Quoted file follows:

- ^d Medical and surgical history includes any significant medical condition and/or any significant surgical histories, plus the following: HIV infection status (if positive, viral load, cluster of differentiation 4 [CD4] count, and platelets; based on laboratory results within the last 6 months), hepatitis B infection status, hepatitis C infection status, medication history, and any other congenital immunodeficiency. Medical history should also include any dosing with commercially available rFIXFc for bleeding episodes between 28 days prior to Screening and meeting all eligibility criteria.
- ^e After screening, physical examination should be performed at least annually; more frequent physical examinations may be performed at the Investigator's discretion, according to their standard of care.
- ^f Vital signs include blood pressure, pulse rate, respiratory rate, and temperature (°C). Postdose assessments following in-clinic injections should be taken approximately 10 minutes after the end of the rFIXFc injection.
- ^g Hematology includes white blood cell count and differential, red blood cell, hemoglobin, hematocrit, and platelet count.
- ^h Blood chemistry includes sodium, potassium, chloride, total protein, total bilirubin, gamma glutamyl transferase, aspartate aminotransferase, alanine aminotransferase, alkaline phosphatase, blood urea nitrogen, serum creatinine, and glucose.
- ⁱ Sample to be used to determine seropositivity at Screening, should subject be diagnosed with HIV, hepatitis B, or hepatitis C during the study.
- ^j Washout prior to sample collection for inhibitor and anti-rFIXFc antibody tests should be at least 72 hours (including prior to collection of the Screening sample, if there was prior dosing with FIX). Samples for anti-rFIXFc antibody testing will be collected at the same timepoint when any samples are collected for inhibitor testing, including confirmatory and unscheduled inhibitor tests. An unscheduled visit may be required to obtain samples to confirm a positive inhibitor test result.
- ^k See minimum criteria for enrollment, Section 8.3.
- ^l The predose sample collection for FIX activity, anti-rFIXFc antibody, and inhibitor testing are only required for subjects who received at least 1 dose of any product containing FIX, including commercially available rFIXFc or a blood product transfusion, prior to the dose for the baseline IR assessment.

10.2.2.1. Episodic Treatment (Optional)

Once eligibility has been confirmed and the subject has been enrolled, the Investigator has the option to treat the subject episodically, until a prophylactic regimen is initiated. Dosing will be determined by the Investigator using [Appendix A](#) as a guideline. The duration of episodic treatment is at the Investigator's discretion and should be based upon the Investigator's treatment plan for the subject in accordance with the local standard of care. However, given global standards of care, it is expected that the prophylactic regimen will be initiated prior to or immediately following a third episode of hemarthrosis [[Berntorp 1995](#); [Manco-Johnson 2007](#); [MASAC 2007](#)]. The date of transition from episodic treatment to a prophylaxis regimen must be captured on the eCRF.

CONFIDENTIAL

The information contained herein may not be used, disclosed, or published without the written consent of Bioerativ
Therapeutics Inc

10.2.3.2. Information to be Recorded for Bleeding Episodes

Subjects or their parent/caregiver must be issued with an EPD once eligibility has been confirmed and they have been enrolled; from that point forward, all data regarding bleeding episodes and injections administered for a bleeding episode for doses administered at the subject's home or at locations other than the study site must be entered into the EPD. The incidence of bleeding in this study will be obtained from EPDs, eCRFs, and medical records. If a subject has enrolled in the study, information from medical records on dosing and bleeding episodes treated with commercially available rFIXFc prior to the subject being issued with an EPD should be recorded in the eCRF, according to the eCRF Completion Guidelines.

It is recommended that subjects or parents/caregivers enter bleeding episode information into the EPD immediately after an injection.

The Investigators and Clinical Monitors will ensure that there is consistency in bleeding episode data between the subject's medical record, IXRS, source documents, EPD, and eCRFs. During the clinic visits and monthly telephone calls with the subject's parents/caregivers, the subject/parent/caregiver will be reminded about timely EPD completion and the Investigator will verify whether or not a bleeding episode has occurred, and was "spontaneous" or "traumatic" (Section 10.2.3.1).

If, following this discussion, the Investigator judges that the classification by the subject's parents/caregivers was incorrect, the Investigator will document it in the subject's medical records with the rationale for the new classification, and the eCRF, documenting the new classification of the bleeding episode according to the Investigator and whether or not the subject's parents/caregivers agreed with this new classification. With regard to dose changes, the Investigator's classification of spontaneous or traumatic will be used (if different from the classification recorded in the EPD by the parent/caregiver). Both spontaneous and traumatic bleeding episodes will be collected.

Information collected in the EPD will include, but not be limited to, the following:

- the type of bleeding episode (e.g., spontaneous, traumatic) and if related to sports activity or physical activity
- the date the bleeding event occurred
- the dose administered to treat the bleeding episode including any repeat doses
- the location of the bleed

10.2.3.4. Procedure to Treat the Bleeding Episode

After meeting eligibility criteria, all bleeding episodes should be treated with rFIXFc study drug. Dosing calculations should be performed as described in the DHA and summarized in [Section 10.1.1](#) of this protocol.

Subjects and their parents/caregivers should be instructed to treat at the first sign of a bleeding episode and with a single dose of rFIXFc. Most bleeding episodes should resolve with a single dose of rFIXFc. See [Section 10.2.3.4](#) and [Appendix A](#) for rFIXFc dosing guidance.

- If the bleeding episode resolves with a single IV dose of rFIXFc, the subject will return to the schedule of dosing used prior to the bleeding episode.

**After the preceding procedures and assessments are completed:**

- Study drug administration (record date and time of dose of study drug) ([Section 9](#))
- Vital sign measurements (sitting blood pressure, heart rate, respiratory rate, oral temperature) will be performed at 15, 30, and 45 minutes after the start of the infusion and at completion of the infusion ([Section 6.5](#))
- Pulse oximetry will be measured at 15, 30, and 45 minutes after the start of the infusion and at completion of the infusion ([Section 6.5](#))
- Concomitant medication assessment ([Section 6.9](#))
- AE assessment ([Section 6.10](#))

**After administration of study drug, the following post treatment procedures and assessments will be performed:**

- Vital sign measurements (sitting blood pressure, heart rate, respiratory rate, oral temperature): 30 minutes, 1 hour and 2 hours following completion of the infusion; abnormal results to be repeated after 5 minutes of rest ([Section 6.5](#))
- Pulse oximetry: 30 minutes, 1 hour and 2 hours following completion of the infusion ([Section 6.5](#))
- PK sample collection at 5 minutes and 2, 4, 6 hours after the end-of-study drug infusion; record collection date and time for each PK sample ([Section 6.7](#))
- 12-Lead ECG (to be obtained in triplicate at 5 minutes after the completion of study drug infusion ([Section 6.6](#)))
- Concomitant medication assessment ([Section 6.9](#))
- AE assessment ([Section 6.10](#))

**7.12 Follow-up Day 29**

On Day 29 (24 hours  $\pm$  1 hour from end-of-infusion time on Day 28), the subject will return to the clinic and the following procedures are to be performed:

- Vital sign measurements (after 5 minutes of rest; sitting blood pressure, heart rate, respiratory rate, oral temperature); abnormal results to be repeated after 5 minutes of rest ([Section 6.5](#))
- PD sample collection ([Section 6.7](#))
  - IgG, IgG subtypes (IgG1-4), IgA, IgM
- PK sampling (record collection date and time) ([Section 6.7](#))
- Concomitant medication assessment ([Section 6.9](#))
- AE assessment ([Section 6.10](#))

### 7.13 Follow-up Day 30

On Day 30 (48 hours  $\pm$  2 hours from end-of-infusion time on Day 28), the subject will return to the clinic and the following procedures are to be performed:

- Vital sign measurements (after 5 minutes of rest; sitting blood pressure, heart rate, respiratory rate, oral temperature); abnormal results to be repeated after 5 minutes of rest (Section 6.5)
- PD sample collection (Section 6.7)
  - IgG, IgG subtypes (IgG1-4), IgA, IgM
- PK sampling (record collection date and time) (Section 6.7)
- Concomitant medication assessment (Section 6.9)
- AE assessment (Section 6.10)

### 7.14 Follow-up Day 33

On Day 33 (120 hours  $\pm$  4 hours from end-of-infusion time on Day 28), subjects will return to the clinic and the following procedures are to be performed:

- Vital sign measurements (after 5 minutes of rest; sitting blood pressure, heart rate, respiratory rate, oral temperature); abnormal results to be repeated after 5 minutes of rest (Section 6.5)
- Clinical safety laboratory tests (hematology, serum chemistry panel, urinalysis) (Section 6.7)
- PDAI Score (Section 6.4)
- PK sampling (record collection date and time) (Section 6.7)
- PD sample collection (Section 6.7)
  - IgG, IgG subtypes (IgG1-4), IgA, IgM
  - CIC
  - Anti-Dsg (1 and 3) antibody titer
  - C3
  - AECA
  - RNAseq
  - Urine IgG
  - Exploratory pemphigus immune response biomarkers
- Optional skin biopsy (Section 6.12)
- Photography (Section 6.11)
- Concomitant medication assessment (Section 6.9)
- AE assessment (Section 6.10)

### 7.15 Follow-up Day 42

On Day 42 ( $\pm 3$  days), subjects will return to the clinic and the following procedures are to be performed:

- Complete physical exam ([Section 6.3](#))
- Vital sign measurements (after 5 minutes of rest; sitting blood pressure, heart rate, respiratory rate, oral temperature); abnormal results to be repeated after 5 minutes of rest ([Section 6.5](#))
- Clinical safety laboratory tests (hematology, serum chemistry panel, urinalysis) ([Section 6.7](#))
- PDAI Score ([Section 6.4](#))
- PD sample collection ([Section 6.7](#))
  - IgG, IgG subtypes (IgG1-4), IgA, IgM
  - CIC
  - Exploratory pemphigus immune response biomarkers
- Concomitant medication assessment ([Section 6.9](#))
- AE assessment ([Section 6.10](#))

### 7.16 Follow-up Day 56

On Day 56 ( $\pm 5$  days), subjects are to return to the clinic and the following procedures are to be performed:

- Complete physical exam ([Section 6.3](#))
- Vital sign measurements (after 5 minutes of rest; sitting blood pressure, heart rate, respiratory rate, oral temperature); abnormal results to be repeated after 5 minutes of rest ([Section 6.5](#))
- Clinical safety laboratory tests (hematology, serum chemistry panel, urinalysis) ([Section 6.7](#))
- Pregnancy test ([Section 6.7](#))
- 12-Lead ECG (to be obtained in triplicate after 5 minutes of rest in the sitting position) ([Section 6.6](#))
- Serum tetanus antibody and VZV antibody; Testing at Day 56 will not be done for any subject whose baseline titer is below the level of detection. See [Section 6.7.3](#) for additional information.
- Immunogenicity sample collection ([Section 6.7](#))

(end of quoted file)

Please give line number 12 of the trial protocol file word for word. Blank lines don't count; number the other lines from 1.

CONFIDENTIAL